Eating a handful of walnuts everyday will lower your blood cholesterol. A study at Loma Linda University found that people who ate any kind of nuts at least five times a week had half the risk of heart attacks as those who ate nuts less than once a week. California leads the nation in production of walnuts, which ranks 10th in agricultural export commodities. What, countries import them? Japan, Spain, Italy, Germany, Canada, Netherlands and Israel.

Differences in color are not the only thing that distinguishes white-fleshed peaches and nectarines from traditional varieties. Yellow varieties continue to ripen after harvest, while white varieties taste sweet even while they are quite firm to the touch.

Ben Franklin predicted that in the future food would be our medicine. He was right! Farm Bureau reports that researchers found certain compounds in cherries which can help prevent heart disease, block inflammatory enzymes and are more effective than aspirin for reducing pain. So, if you hurt…eat 20 cherries and call me in the morning.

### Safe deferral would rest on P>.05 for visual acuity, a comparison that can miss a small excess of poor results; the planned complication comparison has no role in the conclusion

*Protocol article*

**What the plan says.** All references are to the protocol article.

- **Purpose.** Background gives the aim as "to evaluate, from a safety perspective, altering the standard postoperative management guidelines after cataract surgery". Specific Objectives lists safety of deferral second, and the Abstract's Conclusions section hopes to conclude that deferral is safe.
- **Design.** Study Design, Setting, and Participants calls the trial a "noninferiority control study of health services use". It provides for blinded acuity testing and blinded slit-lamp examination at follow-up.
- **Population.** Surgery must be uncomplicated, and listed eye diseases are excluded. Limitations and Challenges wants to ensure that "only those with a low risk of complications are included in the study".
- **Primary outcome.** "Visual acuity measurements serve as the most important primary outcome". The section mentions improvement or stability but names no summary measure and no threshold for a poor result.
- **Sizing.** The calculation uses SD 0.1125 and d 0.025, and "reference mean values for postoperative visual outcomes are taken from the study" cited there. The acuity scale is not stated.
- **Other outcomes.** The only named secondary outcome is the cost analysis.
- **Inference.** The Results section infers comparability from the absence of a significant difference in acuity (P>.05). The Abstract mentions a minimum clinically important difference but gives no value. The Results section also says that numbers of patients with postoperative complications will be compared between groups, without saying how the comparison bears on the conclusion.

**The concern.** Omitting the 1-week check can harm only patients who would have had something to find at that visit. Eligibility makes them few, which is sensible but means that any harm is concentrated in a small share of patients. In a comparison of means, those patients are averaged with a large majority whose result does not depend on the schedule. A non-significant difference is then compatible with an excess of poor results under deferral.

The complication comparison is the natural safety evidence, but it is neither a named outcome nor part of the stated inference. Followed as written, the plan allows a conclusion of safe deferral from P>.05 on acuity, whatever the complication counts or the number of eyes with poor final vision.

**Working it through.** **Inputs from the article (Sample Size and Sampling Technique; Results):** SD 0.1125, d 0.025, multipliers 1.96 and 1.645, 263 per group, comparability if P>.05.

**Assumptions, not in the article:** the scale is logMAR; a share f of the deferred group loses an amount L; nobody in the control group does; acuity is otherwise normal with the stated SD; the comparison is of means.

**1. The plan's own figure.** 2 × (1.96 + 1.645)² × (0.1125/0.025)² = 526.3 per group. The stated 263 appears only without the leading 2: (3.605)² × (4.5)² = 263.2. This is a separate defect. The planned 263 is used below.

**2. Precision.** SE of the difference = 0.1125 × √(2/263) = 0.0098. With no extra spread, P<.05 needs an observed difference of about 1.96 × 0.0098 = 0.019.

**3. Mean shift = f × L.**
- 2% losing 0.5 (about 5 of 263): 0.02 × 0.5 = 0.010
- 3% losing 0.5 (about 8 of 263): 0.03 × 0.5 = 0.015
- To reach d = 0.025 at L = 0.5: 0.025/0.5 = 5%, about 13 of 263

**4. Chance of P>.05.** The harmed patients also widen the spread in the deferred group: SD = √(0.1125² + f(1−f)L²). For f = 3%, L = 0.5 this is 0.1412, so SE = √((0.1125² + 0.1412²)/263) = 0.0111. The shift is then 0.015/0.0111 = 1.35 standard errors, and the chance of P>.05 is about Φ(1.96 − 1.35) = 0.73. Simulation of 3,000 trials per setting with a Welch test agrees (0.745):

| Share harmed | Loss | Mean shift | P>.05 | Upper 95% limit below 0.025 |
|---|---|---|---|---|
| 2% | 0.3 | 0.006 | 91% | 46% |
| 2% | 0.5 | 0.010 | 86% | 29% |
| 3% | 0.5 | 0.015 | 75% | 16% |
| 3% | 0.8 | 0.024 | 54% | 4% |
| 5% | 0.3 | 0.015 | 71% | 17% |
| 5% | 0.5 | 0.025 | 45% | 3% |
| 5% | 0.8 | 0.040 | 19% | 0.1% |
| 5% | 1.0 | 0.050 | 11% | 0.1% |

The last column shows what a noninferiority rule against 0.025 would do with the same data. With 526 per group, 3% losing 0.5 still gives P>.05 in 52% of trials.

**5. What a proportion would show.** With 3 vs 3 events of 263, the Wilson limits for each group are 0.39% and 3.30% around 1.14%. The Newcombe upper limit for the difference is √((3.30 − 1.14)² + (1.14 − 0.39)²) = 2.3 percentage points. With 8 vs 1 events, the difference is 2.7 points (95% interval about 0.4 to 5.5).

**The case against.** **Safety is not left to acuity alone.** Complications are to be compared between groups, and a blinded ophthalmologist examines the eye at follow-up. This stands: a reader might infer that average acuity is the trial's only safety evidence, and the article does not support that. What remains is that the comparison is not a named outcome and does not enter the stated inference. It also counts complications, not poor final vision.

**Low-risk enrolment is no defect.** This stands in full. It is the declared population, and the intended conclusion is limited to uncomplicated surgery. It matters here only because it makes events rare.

What do wine and angel food cake have in common? Cream of tartar. Farm Bureau sources report that this major ingredient in baking powder is a natural, pure substance left behind after grape juice has ferments to wine, and keeps egg whites from foaming.

Winery shipments increased for the sixth consecutive year, reaching a record high of 446 million gallons in 1999.

“An apple a day…” You know the rest. Studies have found that people who eat at least one apple a day have a lower risk of stroke than those who don't eat apples.

Kiwi — no, not the bird — the funny, fuzzy fruit-was rated No. 1 in per-gram nutrient density out of 27 fruits analyzed. In addition to vitamins, minerals, antioxidants and fiber, kiwifruit contains phytochemicals and amino acids that have been shown to help prevent macular degeneration — a leading cause of blindness.

At first glance, a kiwifruit isn't very pretty. In fact, it looks like it needs a good shave. However, Farm Bureau says those hirsute kiwifruit are especially good for men. Each serving contains a healthy dose of nutrients that help fight prostate cancer and impotence. No need to peel it; just cut it in half and scoop out the goodness with a spoon. Or, eat it with the skin on. Really. Some do.